Sunday, 27 July 2014

Theatre review: 17

It got two shows into my Top Ten last year, but it has to be said lately the Finborough's productions haven't really been grabbing my attention. Getting a short run after a reading at last year's Vibrant festival, Dameon Garnett's 17 sees teenager Scott (Ryan Blackburn) moving in with his birth mother Lisa (Catherine Harvey) and her family after his adopted mother dies. Desperate to get Scott to instantly fit in to their routine, Lisa becomes over-eager, getting him to share a bedroom with her younger son Leo (Greg Fossard) and trying to get him straight back into school. But as the fact that he's stolen his adopted mother's ashes and is hiding them will attest to, Scott isn't ready to move on yet, and while the two half-brothers gradually start to become friends, Lisa and her husband Daniel (Paul Regan) start to feel the strain.

A lot of plays can get bogged down in exposition, but if anything 17 could have done with a bit more as, despite some decent dialogue and good performances, the plot's overshadowed by questions about how the situation came about in the first place: Given the hoops people have to jump through to adopt a child, how come Scott was given to a, presumably single, woman who seems to have exclusively fed him on a diet of chips? Does an adoptive parent's death really mean the child gets dropped back on the birth mother's doorstep? There's less than two years' age difference between Scott and Leo, so just how quickly did Lisa go from desperate 17-year-old giving away her baby, to comfortably middle-class married woman pregnant with a, this time wanted, second child?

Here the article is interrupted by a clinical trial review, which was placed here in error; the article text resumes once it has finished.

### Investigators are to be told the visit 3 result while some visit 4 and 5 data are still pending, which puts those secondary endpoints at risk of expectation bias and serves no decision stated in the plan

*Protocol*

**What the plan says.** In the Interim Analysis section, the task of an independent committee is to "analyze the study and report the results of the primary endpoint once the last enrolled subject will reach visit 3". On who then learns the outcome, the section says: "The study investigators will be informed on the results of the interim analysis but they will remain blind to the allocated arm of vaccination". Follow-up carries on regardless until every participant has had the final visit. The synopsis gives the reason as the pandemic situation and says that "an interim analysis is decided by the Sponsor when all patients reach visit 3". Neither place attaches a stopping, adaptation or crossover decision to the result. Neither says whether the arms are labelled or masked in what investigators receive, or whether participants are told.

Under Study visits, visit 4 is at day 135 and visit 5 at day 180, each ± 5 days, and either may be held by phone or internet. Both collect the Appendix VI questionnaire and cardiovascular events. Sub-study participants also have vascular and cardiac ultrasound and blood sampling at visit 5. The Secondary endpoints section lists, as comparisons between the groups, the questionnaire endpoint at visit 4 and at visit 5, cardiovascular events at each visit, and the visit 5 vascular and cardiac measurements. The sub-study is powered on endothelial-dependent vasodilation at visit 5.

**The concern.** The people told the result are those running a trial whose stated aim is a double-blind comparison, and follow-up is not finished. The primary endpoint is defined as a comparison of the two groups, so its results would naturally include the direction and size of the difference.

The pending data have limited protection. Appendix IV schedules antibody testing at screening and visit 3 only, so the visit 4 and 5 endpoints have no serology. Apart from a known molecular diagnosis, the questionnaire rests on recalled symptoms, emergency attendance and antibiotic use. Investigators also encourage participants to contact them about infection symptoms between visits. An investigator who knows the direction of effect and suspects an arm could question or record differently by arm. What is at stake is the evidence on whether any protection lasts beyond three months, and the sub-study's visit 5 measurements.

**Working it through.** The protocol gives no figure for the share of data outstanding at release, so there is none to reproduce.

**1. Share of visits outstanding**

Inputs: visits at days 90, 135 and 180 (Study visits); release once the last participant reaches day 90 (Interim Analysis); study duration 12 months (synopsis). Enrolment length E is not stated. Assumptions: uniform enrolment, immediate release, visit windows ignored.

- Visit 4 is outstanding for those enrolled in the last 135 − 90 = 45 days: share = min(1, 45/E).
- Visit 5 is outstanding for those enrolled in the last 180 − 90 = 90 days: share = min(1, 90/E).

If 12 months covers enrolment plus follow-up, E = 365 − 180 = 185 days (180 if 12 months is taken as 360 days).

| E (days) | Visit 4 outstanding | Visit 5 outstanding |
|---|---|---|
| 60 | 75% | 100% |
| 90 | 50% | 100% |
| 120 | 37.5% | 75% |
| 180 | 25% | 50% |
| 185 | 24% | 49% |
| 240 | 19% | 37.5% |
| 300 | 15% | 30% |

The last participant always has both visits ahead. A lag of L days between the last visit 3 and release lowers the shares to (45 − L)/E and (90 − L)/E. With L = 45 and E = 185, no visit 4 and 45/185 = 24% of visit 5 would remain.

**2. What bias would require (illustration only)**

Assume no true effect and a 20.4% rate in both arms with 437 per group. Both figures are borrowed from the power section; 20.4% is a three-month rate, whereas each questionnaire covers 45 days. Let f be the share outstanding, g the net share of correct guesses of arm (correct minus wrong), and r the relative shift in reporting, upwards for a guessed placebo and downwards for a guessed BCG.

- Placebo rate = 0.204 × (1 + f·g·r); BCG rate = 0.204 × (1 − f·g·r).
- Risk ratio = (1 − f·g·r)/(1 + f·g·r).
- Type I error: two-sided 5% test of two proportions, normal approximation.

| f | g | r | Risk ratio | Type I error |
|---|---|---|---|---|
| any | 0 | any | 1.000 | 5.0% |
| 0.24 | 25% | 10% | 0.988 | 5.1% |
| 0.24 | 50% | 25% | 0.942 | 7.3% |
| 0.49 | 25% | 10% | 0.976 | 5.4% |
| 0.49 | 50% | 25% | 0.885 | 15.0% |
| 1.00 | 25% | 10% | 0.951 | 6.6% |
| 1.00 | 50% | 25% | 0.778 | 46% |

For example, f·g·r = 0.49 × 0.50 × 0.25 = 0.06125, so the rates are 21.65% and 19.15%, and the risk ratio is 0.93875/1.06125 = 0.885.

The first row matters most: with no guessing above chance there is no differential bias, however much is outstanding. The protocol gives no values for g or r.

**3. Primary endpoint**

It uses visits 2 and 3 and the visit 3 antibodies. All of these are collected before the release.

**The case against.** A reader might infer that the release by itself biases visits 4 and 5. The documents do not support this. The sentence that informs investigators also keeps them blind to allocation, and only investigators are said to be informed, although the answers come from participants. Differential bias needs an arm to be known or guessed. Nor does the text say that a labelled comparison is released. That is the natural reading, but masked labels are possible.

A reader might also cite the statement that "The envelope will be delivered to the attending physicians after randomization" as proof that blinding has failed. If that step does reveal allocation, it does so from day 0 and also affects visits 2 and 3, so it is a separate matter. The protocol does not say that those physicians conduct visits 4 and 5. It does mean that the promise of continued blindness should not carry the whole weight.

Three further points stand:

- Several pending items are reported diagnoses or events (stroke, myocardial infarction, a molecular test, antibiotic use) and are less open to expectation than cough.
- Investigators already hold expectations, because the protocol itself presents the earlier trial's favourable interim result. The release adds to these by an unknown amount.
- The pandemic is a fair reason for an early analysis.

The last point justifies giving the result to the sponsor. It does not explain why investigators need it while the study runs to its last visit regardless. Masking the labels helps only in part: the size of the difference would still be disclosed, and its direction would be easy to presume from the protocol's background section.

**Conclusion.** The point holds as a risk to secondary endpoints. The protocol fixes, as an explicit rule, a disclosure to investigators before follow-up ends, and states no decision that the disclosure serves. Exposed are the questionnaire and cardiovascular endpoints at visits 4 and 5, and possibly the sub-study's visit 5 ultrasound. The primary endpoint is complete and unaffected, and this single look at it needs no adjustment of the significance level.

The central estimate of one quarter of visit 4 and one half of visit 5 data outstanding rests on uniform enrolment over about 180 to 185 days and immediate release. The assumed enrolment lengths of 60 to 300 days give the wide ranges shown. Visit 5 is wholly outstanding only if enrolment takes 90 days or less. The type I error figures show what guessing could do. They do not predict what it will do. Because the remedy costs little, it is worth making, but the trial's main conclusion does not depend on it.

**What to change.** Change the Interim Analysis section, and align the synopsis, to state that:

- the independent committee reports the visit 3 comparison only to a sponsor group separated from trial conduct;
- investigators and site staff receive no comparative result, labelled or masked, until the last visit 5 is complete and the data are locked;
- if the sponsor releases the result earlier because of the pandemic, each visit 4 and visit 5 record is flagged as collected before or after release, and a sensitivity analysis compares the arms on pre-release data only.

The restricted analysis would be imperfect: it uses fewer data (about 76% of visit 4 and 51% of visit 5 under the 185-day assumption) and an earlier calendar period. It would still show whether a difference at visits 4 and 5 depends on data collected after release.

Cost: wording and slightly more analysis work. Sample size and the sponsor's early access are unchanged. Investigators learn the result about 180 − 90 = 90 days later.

Emma Faulkner's production takes place around a central kitchen unit, which in Bethany Wells' design breaks apart in the second act in an obvious, but effective, reflection of the fracturing family dynamic. But this does mean that in order to dismantle the set an interval has been inserted into the short play, interrupting the flow and leaving more time to ponder over the plot holes.

17 by Dameon Garnett is booking in repertory until the 29th of July at the Finborough Theatre (returns only.)

Running time: 1 hour 35 minutes including interval.

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